Mumbai Diary: Friday Dossier
The city - sliced, diced and served with a dash of sauce
Egyptians of the year
Ananya Pandey shakes a leg with Tiger Shroff at a song launch of her upcoming film in Andheri on Thursday. Pic/Sneha Kharabe
Raan in a ranch
Ten days after she bagged the Outstanding Entrepreneur (Culinary) award at Mid-day's The Guide Restaurant Awards, chef Amninder Sandhu is off to a luxury ranch resort in western Montana, USA, where she is joining a host of well-known women chefs for a weekend of cooking demos and multi-course feasts. "I'm extremely excited to be a part of [the first edition of the annual event] The Wonder Women of Food and Wine.
I will be cooking alongside a list of James Beard Award winners and nominees like chef Kelly Fields, chef Valerie Gordon, chef Amy Nack and more. Most of all, I'm super enthusiastic about meeting like-minded women who play such a large role in shaping the culinary world," Sandhu, who helms Khar-based restaurant Arth, told this diarist. Of the four-course dinner to be served today, Sandhu will be responsible for the main course, for which she plans to whip up her famous raan biryani with Burani raita. She will also conduct a workshop on pickles and chutneys.
Debashish Irengbam and Anshul Vijayvargiya
A new chapter for scriptwriter duo
Scriptwriters Anshul Vijayvargiya and Debashish Irengbam, who have worked on popular television shows Adaalat and CID, have now collaborated on a mystery novel called Tune for the Dead (HarperCollins India). The story is set in Manali and revolves around a case helmed by a private detective named Dhruv. "The challenge for us was to create the mysterious ambience and moments of thrills, which we believe we have successfully achieved. Along with that we have created some fun characters and a world for our readers to visualise and enjoy. We hope that they will not only enjoy this but also ask for more. We are already working on the next in the series of detective Dhruv mysteries," they told this diarist.
Is this Naezy's asal hustle?
It's nothing new for artistes, sound engineers, producers and often even musicians in the Indian independent music scene to be shortchanged for their work. Earlier this year, for example, when Gully Boy released, we had written in these pages about how the film's makers didn't give Delhi-based producer Sez on the Beat credit for a song called Mere Gully Mein that he worked on, and which had featured in the blockbuster. And on similar lines, news now filters in that of all people, rapper Naezy - on whose struggle and rags-to-riches story Gully Boy was based - has been accused of not paying a graphic designer who designed the artwork for two of his songs. Antorip Choudhury claims that Naezy made him wait for an inordinate amount of time to pay for the work he did on the track Aane De, and later failed to give him credit for another song called Aafat Waapas. Naezy, though, claims that Choudhury is misleading people, and that he has been paid double of what he normally gets, while his credits are missing for Aafat Wapas since it was a "surprise drop". The jury is still out on this one.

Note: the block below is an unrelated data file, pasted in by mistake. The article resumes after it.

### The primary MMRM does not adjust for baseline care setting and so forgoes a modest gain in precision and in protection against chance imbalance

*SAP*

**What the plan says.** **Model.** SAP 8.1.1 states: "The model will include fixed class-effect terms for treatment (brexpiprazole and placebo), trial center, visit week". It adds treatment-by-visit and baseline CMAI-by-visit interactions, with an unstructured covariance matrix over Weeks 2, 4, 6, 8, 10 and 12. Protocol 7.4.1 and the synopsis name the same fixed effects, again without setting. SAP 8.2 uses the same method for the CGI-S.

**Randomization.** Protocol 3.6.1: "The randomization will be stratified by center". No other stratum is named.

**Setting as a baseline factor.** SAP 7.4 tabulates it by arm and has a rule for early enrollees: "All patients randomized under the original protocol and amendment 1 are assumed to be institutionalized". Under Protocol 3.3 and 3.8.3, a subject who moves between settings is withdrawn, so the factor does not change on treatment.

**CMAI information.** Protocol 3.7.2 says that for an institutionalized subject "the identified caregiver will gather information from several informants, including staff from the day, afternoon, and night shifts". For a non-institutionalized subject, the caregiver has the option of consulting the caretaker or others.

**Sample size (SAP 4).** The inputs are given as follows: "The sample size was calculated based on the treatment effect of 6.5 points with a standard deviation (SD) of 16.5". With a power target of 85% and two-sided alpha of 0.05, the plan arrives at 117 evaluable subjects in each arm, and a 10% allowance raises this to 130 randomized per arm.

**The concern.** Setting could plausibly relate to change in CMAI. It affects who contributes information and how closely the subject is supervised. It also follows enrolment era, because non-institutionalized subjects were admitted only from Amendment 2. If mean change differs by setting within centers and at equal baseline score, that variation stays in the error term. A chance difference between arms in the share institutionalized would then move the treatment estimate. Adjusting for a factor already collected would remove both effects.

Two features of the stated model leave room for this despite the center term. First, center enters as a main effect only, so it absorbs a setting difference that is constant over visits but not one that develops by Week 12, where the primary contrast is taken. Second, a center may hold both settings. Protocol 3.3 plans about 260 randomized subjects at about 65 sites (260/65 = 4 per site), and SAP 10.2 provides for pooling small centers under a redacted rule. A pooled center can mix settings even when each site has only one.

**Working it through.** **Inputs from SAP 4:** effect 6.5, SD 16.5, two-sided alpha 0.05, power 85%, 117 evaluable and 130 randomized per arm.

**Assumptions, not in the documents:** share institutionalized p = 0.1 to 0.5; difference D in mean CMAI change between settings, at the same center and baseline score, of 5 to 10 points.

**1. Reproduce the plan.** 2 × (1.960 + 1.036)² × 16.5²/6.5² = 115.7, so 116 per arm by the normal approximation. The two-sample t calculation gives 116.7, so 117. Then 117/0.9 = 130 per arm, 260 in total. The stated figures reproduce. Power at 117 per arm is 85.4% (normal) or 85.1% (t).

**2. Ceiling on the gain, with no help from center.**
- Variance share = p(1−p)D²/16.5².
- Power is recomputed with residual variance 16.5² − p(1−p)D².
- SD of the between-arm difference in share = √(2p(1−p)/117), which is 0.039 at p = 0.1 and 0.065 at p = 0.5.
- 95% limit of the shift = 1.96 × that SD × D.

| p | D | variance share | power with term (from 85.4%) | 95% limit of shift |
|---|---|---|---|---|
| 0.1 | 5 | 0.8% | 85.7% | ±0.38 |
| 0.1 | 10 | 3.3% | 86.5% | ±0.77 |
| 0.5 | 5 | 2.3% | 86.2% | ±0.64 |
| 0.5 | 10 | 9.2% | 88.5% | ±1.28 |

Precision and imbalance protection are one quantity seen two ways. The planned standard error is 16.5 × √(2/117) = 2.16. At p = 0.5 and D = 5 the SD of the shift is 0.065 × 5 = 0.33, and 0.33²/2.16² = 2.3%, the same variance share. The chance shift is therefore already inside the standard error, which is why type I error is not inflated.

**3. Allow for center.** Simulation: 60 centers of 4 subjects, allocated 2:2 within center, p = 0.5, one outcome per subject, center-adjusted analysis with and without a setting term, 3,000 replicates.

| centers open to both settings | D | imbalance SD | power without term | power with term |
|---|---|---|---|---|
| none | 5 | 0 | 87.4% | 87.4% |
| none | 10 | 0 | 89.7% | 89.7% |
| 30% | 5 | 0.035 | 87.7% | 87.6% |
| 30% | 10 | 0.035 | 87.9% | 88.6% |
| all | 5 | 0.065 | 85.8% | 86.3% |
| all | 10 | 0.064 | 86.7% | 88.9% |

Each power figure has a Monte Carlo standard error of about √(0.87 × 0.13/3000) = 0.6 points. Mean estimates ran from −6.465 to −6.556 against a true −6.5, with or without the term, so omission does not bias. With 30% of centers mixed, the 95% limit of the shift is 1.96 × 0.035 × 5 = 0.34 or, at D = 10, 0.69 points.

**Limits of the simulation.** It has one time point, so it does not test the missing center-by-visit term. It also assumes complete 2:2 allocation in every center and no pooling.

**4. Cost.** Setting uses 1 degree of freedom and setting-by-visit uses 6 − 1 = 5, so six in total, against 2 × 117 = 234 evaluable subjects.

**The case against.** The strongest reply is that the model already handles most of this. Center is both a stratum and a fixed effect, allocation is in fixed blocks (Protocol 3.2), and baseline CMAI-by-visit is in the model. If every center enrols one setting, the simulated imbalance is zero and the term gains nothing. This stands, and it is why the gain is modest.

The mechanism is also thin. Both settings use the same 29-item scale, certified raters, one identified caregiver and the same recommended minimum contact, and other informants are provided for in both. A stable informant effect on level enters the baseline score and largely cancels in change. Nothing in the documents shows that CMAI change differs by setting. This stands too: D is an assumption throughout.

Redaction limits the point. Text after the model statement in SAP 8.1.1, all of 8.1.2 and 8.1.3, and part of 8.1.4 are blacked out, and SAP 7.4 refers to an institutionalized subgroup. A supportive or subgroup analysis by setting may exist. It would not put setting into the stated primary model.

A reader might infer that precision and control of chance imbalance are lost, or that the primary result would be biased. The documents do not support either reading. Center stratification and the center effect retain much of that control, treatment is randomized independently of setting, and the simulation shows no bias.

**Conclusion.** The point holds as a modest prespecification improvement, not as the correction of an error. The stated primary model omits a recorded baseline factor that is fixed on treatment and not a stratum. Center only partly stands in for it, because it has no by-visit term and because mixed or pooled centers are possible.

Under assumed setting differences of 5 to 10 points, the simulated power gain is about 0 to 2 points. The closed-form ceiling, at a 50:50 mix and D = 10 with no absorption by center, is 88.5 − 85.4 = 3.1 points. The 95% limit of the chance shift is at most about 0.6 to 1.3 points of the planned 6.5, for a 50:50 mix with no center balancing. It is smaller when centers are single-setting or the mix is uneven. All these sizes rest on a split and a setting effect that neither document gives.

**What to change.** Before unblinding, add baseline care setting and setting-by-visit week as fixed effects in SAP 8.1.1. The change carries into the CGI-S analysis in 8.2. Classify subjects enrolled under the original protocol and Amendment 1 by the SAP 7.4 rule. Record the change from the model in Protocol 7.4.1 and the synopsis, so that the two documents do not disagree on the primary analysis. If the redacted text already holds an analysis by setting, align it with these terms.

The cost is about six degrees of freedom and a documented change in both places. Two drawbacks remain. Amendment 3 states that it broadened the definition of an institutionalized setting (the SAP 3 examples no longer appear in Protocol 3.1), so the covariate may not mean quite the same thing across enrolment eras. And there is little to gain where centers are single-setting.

From Down Under
Theatre artiste Ramneeka Dhillon Lobo has brought one of Australia's most renowned plays, A Solitary Choice, written by Sheila Duncan, in the city. Staged in India for the first time, the play has been directed by Glenn Hayden, and stars Dhillon Lobo with her choreographer husband Ashley Lobo, who is the movement advisor on the project. "This play tells a story which is relevant and I connected with the storyline at a very existential level," she said.
Mehlli Gobhai. Pic/Nancy Adajania
Putting a city artist in the spotlight
Artist Mehlli Gobhai passed away last year. His retrospective, scheduled this year, was cancelled in light of the NGMA space kerfuffle, and will now finally be held in March next year. Gobhai's retrospective has been co-curated by Ranjit Hoskote and Nancy Adajania. Speaking to this diarist, they said, "We regard Mehlli Gobhai as having been one of India's most distinguished abstractionists, one whose art drew on the abstract expressionist variants of the New York School, on sources in alchemy and cosmology, as well as on the deep abstractionisms embedded in the Indian cultural spectrum, ranging from everyday life to ritual diagrams. Gobhai's art was truly cosmopolitan. His work reminds us forcefully that there is no single path to the abstract, whether Indian or Euro-American."
Catch up on all the latest Mumbai news, crime news, current affairs, and also a complete guide on Mumbai from food to things to do and events across the city here. Also download the new mid-day Android and iOS apps to get latest updates
Sign up for all the latest news, top galleries and trending videos from Mid-day.comSubscribe
No more trees to be axed in Aarey until October 21, says Supreme Court